Technology in Co-Vid Life: Video Games, Virtual Hangouts, and More
Co-Vid 19 is changing the way that we interact with our technology. Besides just changing technology’s role in our school life with our new e-learning program, Co-Vid is also changing how we interact with technology during our leisure time.
One of the first things that the tech press started talking about when Co-Vid 19 hit was that the supply of gadgets, such as gaming PCs and Nintendo Switches, would be drastically affected. This was, of course, before Co-Vid had spread to the US, back when having a supply chain disruption of non-essential items still seemed like a major problem. But now that Co-Vid has hit the US, it is worth considering the ways in which it has changed our interactions with our gadgets.
As alluded to previously, the supply of Nintendo Switches has all but dried, but given how most other tech products, including gaming PCs, have seen relatively minor disruptions to their supply, I think that the reason people are now selling used switches for $50-100 over the MSRP of a new one on eBay is because as we all feel trapped in our houses, the escapist element of video
games become more important than ever. This can be seen across the video game industry with Steam reporting it’s highest ever numbers and the Switch provides some of the best worlds to escape to. Be it joining Link on his epic quest to save the beautifully rendered kingdom Hyrule from Calamity, Ganon in The Legend of Zelda: Breath of the Wild, or jumping around with Mario in the colorful world of Super Mario Odyssey, or building our own island in the newly released Animal Crossing: New Horizon, there is just something about Nintendo’s games that always manages to feel playful and somehow reassuring even if the story is about trying to defeat an apocalyptic demon wizard who decimated the kingdom 100 years ago (I am looking at you, Zelda!)
Unable to see their friends in person, many students have turned to software such as Zoom to hangout with their friends. Lily Cowles (a 9th grader, and, yes, my sister) has been using Facetime to play card games, such as Uno, with her friends, saying “during social isolation, it’s nice to be able to see my friends on a digital platform. My friends and I have played games over FaceTime and we also just use it as a way to catch up and hang out. Club meetings over Zoom are also a good way to interact with people who you might not interact with otherwise.” Many students have turned to similar pastimes. My friends and I played DnD over Zoom, (which you can get for free if you sign up with your darienps.org email) spending a total of 10 hours over 3 sessions chatting, roleplaying, and everything in between. If you have not had the chance to ‘see’ friends in this way yet, then I highly recommend that you try it.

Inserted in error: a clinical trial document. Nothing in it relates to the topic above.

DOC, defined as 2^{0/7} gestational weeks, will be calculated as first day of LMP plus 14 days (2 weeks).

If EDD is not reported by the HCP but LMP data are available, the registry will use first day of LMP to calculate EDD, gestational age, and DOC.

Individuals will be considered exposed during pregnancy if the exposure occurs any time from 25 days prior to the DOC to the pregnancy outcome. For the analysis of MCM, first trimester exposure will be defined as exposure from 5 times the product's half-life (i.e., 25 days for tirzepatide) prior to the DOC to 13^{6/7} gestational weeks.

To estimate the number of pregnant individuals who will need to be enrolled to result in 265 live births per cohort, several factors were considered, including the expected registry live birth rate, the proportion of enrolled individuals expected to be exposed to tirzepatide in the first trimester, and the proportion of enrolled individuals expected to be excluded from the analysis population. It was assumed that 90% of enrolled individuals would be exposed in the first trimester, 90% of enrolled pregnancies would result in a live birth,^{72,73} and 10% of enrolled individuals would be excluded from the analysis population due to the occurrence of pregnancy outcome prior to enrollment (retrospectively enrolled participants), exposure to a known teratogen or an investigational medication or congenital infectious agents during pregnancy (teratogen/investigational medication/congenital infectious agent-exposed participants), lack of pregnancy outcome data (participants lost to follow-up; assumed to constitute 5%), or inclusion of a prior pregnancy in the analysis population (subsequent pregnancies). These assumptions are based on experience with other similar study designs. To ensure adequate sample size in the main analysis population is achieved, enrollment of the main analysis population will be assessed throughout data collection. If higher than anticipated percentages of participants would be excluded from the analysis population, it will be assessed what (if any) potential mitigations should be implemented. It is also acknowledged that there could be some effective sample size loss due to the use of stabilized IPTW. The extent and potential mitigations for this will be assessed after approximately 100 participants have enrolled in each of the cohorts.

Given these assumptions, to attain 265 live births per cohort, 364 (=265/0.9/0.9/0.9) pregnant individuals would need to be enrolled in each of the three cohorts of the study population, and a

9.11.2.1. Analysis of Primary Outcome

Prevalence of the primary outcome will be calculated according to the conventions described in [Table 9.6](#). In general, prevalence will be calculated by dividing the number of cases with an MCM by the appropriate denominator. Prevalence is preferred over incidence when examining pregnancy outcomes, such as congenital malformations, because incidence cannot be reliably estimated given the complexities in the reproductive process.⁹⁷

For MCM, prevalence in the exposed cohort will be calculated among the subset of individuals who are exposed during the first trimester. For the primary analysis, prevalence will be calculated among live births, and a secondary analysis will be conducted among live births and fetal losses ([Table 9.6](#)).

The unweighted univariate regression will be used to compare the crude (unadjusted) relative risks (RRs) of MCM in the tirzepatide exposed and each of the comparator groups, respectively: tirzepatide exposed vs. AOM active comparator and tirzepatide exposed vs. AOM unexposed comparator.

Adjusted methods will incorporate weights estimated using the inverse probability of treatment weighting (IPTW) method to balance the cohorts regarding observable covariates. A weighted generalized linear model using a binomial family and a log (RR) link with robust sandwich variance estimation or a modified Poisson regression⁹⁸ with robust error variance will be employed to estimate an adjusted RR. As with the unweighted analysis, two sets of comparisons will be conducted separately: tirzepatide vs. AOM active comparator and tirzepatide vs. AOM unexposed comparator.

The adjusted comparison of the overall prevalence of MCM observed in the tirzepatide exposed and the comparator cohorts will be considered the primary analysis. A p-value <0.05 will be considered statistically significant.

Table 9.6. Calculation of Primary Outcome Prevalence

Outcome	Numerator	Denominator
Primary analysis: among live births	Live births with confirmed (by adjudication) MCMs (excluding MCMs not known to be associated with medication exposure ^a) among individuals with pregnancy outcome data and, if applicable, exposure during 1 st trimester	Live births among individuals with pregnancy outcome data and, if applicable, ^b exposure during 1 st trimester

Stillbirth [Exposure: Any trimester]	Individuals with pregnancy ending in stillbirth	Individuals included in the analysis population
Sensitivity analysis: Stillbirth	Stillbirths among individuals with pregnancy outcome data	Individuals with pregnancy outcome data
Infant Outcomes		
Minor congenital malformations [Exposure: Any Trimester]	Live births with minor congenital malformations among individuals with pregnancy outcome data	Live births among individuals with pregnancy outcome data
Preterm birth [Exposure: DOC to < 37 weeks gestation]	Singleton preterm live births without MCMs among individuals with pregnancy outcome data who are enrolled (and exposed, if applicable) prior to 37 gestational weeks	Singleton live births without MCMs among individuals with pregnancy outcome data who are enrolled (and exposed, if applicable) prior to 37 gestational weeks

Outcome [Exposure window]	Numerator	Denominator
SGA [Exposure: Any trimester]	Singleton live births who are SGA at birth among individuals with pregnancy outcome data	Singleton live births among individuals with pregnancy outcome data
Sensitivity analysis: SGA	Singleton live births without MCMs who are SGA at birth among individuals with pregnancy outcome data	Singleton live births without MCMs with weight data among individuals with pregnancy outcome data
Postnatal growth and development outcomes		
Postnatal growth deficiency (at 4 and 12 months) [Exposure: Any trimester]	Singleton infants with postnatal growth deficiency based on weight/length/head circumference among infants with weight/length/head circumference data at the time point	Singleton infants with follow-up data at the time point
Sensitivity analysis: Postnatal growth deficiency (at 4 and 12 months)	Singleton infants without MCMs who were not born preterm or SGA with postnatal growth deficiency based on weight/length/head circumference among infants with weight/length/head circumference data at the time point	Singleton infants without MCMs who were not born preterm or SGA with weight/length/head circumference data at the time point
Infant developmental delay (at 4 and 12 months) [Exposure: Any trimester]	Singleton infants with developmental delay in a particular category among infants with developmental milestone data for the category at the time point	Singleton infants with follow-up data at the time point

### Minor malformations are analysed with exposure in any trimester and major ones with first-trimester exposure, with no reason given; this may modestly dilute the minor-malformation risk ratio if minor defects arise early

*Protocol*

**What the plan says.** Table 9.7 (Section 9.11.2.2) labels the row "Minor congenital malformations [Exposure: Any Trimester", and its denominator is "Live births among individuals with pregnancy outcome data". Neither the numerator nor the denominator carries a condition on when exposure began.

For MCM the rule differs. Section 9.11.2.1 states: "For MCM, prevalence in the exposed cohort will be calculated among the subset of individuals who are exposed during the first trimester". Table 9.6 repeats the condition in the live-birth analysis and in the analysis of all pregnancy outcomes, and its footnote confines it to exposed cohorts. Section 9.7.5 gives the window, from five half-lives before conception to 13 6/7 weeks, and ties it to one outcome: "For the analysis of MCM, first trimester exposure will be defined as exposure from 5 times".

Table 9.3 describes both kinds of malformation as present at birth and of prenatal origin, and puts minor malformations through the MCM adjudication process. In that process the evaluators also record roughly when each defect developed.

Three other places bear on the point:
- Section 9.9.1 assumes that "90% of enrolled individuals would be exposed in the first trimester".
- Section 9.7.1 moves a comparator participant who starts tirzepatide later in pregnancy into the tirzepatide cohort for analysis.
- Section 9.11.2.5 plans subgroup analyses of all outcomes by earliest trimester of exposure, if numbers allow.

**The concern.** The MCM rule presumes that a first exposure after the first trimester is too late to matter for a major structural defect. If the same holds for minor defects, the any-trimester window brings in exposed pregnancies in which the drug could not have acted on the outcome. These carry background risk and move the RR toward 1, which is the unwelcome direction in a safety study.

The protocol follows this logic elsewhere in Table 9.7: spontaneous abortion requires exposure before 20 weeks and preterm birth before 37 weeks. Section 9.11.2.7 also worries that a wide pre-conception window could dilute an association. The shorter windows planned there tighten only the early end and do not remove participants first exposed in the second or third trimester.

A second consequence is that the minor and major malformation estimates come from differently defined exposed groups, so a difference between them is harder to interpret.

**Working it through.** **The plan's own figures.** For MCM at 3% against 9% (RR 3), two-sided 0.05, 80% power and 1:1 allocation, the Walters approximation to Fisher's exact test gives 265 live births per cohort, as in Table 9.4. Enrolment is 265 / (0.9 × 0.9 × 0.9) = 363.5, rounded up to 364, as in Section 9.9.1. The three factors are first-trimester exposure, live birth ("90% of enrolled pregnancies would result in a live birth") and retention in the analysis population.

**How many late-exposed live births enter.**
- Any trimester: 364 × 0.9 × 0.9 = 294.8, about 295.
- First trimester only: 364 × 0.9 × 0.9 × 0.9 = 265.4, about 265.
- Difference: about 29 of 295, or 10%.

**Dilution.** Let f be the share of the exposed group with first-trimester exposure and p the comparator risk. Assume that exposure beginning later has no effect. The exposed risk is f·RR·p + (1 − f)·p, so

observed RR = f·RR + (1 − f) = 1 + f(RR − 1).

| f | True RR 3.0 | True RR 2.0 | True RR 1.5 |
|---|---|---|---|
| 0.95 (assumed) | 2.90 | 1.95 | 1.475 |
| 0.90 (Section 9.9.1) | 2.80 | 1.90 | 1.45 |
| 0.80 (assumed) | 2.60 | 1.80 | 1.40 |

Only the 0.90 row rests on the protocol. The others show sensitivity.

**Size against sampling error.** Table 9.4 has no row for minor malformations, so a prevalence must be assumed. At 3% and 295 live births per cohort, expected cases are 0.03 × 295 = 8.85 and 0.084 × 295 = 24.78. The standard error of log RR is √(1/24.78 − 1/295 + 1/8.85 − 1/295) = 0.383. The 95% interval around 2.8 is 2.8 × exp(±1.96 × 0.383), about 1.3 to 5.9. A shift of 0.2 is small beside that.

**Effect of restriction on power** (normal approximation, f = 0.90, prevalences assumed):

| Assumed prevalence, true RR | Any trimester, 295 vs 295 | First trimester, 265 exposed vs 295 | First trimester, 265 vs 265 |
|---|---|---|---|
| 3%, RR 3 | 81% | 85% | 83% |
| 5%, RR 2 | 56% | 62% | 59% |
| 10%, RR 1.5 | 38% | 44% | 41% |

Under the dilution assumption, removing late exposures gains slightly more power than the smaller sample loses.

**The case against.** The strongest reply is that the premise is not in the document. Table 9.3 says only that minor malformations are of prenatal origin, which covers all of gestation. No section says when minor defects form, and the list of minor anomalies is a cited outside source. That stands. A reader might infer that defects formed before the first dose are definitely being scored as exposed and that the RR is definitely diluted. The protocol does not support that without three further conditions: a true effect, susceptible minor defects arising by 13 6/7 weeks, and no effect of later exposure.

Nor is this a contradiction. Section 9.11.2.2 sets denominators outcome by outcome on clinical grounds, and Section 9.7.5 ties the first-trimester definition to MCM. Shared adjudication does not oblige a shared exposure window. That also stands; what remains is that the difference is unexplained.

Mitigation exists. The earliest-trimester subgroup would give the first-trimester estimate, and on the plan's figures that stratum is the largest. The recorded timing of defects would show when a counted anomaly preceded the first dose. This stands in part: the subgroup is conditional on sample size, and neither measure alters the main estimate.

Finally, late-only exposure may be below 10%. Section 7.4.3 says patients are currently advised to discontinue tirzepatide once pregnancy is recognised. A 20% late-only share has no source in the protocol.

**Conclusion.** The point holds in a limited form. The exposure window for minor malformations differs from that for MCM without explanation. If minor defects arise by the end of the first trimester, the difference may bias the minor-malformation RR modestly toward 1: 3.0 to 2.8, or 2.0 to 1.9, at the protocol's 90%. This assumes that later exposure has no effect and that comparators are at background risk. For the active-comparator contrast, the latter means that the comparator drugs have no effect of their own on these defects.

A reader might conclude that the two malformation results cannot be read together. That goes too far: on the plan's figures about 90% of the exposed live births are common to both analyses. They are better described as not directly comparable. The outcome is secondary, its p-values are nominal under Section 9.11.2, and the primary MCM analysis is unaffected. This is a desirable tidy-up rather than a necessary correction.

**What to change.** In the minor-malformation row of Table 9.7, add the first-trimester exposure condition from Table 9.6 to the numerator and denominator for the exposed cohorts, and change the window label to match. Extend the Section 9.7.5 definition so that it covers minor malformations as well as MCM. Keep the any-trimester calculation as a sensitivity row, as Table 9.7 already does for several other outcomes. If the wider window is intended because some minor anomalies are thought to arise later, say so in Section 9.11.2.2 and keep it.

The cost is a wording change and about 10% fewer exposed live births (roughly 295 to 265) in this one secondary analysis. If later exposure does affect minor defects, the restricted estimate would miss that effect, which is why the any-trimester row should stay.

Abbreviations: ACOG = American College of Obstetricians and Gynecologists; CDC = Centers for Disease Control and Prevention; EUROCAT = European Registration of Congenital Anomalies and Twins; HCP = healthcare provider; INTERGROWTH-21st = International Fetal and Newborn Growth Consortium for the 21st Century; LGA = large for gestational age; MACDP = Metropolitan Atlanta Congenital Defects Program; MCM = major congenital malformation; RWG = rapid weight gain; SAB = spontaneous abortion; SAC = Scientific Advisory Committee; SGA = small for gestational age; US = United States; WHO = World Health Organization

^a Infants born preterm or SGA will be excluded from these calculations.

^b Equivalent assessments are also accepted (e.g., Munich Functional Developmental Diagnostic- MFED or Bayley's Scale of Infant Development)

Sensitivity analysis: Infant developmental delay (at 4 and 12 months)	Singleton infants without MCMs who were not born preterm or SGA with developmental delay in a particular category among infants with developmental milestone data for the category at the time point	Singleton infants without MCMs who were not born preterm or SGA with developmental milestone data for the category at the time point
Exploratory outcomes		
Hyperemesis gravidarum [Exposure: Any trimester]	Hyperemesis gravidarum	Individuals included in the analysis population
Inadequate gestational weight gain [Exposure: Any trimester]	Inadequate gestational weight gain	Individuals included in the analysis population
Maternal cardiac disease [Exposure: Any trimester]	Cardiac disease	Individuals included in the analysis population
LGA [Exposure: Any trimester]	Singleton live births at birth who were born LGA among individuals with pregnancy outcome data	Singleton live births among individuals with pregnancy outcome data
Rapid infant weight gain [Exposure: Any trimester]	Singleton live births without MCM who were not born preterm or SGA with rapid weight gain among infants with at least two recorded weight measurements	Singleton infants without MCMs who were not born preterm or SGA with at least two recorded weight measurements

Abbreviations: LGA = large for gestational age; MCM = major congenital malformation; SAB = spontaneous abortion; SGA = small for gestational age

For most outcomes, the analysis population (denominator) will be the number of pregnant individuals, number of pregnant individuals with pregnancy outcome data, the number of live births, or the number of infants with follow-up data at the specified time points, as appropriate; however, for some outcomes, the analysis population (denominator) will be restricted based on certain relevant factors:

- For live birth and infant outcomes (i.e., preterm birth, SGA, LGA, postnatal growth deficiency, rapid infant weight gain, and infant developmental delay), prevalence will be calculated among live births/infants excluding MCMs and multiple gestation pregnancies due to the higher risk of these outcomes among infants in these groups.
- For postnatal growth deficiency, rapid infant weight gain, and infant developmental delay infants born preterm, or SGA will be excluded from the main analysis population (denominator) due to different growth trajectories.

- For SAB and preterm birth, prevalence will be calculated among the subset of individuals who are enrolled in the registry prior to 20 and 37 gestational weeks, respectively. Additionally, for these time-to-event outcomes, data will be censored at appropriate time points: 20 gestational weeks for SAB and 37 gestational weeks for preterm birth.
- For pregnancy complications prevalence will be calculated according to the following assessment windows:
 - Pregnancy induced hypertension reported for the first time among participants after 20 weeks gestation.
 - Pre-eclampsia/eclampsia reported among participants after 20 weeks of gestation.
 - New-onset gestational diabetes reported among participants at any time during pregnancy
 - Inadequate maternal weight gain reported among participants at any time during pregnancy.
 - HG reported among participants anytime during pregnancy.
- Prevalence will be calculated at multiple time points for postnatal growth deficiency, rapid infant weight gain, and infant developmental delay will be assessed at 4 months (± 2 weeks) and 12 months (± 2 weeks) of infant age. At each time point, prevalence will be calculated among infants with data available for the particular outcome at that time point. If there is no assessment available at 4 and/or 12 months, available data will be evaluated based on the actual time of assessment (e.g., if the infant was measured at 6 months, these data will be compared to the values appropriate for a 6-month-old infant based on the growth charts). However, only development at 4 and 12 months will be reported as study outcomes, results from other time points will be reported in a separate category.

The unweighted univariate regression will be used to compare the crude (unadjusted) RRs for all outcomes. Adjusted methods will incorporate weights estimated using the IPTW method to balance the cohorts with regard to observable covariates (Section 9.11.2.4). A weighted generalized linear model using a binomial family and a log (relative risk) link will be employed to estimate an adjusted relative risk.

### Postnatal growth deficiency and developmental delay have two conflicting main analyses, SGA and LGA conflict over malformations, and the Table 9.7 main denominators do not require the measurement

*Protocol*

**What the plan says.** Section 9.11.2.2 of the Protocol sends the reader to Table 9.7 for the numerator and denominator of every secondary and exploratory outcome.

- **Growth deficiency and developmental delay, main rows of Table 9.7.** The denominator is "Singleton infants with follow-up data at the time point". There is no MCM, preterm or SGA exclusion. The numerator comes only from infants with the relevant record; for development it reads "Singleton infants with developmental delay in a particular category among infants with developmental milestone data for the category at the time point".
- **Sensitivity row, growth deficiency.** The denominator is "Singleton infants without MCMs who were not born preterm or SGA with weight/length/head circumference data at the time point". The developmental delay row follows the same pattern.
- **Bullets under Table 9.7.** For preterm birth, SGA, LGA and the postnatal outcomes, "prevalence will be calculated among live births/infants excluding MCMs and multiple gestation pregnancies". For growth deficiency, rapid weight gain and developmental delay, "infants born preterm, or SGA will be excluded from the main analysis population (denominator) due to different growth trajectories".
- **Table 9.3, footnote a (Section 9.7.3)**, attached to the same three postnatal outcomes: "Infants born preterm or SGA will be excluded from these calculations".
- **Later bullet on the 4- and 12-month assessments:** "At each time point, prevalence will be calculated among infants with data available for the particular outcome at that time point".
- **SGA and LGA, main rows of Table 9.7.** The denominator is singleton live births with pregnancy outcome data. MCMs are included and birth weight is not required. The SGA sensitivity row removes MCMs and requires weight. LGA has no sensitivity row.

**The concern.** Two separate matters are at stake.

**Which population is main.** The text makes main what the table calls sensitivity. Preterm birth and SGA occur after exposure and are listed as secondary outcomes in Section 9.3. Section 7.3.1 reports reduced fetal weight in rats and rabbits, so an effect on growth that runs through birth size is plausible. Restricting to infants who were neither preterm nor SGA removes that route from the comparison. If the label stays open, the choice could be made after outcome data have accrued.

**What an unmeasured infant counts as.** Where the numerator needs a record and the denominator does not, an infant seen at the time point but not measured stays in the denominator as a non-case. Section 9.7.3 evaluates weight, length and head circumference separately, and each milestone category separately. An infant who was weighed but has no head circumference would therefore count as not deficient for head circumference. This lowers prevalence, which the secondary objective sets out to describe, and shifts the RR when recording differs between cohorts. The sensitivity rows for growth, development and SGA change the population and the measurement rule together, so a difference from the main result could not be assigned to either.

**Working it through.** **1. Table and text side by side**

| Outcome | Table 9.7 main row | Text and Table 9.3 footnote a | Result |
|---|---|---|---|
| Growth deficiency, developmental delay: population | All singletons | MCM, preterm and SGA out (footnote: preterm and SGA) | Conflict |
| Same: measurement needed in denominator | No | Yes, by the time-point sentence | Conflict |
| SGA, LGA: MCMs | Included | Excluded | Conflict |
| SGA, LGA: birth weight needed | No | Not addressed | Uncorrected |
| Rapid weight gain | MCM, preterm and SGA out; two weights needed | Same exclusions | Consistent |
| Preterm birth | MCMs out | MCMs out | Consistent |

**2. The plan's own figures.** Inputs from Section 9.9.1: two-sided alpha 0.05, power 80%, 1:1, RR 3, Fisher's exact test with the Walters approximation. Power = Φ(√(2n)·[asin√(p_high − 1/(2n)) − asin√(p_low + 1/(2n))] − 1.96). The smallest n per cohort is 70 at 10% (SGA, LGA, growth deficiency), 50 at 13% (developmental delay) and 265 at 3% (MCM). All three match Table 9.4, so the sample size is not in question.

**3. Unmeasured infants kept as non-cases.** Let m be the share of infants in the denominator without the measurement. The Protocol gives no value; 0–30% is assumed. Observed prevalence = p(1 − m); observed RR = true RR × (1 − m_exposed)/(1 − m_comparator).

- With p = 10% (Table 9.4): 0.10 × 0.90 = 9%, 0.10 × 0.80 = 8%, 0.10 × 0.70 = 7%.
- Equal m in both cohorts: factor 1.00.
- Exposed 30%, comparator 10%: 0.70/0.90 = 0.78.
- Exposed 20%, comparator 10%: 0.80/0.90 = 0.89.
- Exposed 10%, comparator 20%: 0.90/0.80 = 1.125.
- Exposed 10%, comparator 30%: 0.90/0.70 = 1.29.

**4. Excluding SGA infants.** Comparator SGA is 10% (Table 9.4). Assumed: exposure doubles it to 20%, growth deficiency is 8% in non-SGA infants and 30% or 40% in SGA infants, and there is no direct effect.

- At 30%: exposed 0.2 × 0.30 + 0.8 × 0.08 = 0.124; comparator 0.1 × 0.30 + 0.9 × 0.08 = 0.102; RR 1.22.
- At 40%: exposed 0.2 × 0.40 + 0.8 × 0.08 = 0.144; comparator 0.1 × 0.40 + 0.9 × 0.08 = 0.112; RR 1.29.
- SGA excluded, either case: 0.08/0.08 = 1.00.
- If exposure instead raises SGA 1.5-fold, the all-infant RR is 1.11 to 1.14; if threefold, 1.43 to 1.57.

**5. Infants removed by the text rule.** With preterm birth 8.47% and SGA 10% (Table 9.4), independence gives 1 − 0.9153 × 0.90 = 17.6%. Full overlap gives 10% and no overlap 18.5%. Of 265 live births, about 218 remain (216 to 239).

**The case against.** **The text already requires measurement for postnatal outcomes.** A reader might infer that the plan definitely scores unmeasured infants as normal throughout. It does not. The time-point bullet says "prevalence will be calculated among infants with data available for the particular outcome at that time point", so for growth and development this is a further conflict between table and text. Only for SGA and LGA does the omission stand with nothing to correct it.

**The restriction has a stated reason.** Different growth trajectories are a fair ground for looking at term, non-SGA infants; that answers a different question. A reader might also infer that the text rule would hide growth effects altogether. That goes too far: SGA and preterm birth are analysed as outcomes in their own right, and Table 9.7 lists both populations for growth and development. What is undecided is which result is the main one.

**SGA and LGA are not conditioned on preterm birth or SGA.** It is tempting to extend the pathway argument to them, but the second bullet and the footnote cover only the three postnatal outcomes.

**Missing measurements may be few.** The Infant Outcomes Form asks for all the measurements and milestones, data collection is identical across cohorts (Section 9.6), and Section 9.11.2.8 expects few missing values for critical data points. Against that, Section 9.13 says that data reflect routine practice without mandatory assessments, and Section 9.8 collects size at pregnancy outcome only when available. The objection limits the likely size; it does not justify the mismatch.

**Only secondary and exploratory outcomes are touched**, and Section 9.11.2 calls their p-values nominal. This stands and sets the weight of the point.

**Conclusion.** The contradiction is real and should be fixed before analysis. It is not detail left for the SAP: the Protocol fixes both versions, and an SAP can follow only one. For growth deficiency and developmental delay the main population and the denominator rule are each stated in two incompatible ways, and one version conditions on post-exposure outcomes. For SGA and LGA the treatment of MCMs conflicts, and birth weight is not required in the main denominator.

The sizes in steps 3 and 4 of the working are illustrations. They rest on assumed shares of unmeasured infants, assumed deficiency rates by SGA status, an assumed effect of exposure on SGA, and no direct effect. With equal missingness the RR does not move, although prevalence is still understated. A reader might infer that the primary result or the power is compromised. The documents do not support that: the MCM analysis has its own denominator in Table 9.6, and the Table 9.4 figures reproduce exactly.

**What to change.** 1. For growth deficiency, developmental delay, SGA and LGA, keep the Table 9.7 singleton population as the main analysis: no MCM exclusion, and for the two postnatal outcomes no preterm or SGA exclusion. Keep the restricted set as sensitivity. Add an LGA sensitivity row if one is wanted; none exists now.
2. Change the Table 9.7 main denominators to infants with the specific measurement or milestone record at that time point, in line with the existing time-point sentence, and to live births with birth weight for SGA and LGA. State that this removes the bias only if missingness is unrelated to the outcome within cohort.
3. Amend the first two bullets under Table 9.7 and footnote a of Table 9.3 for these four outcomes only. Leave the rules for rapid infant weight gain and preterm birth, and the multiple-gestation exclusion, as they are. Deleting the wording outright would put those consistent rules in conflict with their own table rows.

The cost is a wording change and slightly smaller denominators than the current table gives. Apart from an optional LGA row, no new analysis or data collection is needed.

This virtual hangout may have seemed like a strange novelty before the virus, but it is starting to feel somewhat normal now, and with people’s increased comfort with remote communications
spurred by the virus, we might see an increase in work from home and remote learning opportunities in the future.
– Movies direct to you:
One of the interesting changes that has been made at a corporate level is that major Hollywood studios are now releasing movies direct to the consumer. With all of the theaters closed, the studios didn’t have much of an option, but it is
strange seeing major new titles available via services like Google Play Movies. Whether or not this will stick in the future really depends on if it is still profitable to release films in this manner without a captive audience.
–The Common Thread – the data center:
No matter what people are doing to pass their time, there is one common thread: all of this puts strain on the data center. A data center is simply a facility that internet traffic is directed through or answered by, and the common joke in the tech industry right now is that the data center is on fire. It is both on fire as in investment in and utilization of data centers is way up, and on fire as in they are crashing and burning. This is because most of these data centers, particularly those owned by the ISPs (internet service providers), were specifically designed to not take the maximum amount of traffic that could be on the network, but simply the maximum that the ISP expected to see at once. This has caused issues with temporary outages (I know that my neighborhood was suffering from constant dropouts earlier this week, and even large shared data centers, known as internet junctions are close to becoming overwhelmed) as the data center can
not handle all the requests. This has caused services like YouTube to lower the default quality to 480p in order to save bandwidth and reduce strain on the data centers.
Expect the Co-Vid 19 outbreak to accelerate data center development and provide a faster and more robust internet for the future. That might be one of the only benefits from this crisis.